by an analysis of the biological, economic, social, and environmental design consequences of the conversion, as required by section 219.27(g) of the regulations. 36 C.F.R. § 219.27(g) (1992). This argument is also without merit. The record shows that the Forest Service conducted a thorough environmental analysis in its Final Supplemental Environmental Impact Statement for the Final Amended Plan. Id. Although the FSEIS was completed pursuant to the requirements of the National Environmental Policy Act, its findings and conclusions also meet the requirements of section 219.27(g). Based upon this analysis, the Forest Service determined that the ecological restoration program would provide a long-term benefit to the forest that outweighed any detriments to the pine warbler guild. Accordingly, the agency sufficiently justified the type conversion from pine plantations to hardwoods.
The plaintiff's final argument relating to the National Forest Management Act is that the ecological restoration program fails to comply with section 219.27(c) of the implementing regulations. Section 219.27(c) sets forth certain requirements for timber harvest and silvicultural practices for the forest, providing that no timber harvesting shall occur on unsuitable lands "except for salvage sales, sales necessary to protect other multiple-use values or activities that meet other objectives on such lands if the forest plan establishes such actions are appropriate." 36 C.F.R. § 219.27(c)(1) (1992). The Forest Service acknowledges that Opportunity Area 6 pine sales are in areas classified as unsuitable for timber production, but argues that the ecological restoration program qualifies under the exception for sales necessary to protect other multiple-use values. The Court agrees. As discussed earlier in this opinion, both the Amended Forest Plan and the Opportunity Area 6 decision call for harvesting the pine only for the purpose of eliminating the exotic pine species. Thus, the ecological restoration is allowed under section 219.27(c).
The plaintiff argues that the ecological restoration cuts are simply a subterfuge to circumvent the public's objections to below-cost timber sales. He argues that the ecological restoration cuts should be included in the Allowable Sale Quantity of the forest plan. The Government, however, argues that the Forest Service regulations, by definition, expressly exclude such projects from the ASQ. See 36 C.F.R. § 219.3 ("Allowable sale quantity: The quantity of timber that maybe sold from the area of suitable land covered by the forest plan for a time period specified by the plan.").
The plaintiff's chief complaint appears to be that categorizing pine sales under the ecological restoration program will camouflage the fact that such sales are being subsidized by the government. In other words, these sales are not considered "below cost" timber sales because they are scheduled for purposes of wildlife management, as opposed to timber production.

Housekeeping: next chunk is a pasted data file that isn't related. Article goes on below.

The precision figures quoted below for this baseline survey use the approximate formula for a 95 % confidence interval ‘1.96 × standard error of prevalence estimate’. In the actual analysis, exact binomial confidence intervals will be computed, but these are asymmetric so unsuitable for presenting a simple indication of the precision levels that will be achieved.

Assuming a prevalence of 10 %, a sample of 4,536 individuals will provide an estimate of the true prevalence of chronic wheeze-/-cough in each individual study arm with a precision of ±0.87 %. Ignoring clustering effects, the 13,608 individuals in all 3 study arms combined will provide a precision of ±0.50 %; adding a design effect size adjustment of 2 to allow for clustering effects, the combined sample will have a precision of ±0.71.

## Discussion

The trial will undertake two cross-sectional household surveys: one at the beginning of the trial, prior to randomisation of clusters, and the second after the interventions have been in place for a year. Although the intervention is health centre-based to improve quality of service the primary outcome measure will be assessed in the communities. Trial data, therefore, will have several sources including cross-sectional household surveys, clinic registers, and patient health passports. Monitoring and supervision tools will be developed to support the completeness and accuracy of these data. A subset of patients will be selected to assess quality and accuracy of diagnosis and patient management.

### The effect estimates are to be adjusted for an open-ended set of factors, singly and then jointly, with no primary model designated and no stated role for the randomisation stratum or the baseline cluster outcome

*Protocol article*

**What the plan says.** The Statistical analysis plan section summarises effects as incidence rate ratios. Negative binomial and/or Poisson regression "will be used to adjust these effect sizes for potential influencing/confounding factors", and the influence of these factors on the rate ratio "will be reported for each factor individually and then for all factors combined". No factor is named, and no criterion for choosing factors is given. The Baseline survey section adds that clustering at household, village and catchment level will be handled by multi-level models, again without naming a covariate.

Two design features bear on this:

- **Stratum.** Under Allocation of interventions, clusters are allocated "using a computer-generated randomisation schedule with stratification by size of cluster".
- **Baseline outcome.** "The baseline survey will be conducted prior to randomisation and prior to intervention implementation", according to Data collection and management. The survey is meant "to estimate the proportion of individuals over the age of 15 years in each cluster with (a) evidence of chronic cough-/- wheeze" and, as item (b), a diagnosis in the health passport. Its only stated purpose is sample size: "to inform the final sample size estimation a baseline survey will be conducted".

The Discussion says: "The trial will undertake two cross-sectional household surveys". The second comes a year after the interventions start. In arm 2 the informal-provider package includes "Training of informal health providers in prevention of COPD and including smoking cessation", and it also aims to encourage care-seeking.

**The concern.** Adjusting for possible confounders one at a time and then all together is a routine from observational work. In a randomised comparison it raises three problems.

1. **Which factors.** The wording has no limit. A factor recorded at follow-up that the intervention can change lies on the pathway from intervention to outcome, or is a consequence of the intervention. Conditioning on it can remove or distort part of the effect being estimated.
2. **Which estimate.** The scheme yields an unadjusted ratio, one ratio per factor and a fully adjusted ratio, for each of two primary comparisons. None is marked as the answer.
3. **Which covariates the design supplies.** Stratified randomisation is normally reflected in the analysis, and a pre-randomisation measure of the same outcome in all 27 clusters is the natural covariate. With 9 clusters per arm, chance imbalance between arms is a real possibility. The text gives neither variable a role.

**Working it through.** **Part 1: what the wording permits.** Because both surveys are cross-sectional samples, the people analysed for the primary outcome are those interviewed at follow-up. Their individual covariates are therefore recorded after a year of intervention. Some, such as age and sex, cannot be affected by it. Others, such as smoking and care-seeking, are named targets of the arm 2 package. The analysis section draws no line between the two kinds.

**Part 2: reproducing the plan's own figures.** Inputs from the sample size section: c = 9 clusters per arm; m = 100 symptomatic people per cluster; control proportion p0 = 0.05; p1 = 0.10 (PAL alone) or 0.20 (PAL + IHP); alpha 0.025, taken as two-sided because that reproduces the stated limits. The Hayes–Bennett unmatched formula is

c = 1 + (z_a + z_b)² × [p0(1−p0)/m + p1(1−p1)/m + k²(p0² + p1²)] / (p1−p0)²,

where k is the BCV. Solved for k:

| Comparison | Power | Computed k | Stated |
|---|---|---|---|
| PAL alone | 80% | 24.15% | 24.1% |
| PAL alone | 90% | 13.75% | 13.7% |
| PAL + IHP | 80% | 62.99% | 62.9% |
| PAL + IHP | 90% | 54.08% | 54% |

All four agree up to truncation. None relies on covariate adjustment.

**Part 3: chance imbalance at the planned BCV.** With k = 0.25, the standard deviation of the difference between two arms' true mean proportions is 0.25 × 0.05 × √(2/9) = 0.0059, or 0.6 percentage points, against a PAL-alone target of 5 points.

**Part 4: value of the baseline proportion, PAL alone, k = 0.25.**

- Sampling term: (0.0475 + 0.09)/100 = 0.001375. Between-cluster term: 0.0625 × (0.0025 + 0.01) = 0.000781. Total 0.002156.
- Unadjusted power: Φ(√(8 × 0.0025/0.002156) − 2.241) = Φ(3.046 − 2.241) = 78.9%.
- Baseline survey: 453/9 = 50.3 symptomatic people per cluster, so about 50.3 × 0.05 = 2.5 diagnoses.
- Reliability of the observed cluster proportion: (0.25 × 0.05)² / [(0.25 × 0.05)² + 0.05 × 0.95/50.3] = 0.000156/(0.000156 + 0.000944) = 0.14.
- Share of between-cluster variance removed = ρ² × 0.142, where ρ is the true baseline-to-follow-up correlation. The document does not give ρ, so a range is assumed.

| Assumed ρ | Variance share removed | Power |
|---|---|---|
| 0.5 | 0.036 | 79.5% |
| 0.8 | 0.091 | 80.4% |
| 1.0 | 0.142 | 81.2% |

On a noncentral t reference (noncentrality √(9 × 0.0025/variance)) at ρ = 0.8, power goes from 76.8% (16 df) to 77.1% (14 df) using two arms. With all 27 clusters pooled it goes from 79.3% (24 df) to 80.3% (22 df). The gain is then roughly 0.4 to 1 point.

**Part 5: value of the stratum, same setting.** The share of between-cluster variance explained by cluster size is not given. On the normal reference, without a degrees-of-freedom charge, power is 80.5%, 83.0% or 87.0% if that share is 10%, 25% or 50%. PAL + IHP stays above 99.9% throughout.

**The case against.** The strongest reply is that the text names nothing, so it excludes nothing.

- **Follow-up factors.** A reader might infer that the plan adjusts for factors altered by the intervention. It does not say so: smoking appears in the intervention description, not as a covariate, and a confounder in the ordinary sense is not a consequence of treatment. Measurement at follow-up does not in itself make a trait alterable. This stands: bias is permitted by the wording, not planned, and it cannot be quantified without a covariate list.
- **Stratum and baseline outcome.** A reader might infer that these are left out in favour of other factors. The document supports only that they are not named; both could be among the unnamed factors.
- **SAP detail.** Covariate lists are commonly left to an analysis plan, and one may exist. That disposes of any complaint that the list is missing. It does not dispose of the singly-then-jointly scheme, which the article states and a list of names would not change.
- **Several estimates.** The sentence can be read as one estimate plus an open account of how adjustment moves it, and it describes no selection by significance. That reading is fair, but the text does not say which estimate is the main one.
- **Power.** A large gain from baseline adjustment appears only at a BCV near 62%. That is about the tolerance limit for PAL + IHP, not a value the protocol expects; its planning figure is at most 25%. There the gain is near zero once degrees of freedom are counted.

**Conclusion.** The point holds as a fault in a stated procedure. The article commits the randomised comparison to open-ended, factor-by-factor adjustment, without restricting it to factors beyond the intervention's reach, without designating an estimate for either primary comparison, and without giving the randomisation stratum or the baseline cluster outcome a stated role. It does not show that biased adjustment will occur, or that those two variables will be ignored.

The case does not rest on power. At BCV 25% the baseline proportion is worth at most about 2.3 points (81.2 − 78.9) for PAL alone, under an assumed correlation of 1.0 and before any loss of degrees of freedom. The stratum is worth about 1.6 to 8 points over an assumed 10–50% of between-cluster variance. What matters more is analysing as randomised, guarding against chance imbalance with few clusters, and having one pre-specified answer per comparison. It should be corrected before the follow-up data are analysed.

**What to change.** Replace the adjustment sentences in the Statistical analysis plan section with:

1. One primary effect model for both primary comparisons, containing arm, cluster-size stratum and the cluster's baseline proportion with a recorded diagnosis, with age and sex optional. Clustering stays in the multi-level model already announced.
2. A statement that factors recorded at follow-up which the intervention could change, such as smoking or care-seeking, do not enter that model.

However, this is merely a complaint about public relations -- i.e., that the public is not informed about the true costs of this program. The argument has no relevance to the validity of the ecological restoration program under the National Forest Management Act or the Forest Service regulations. As demonstrated by the Court's discussion above, the Forest Service has fully complied with the applicable law in developing the ecological restoration program. How it pays for the program is a budgetary matter between the agency and Congress.
3. Compliance with the National Environmental Policy Act
The plaintiff argues that the Opportunity Area 6 decision violates the National Environmental Policy Act because the Forest Service refused to conduct a full-blown environmental impact statement. However the government argues that the environmental assessment on Opportunity Area 6 is sufficient because it is tiered to the Final Supplemental Environmental Impact Statement that was done in conjunction with the Amended Forest Plan. The Court agrees.
The Council on Environmental Quality regulations that implement NEPA expressly state that:
Agencies are encouraged to tier their environmental impact statements to eliminate repetitive discussions of the same issues and to focus on the actual issues ripe for decision at each level of environmental review. Whenever a broad environmental impact statement has been prepared (such as a program or policy statement) and a subsequent statement or environmental assessment is then prepared on an action included within the entire program or policy (such as a site specific action) the subsequent statement or environmental assessment need only summarize the issues discussed in the broader statement and incorporate discussions from the broader statement by reference and shall concentrate on the issues specific to the subsequent action.
40 C.F.R. § 1502.20; see also id. § 1508.28 ("tiering is appropriate when the sequence of statements or analyses is: (a) From a program, plan, or policy environmental impact statement ... to a site-specific statement of analysis."). Accordingly, the Seventh Circuit has held that once an environmental impact statement has been issued for a Forest Plan, the Forest Service generally is not required to prepare additional environmental impact statements for every site-specific project that is authorized under the Plan. Cronin v. United States Dep't of Agric., 919 F.2d 439, 447-48 (7th Cir. 1990).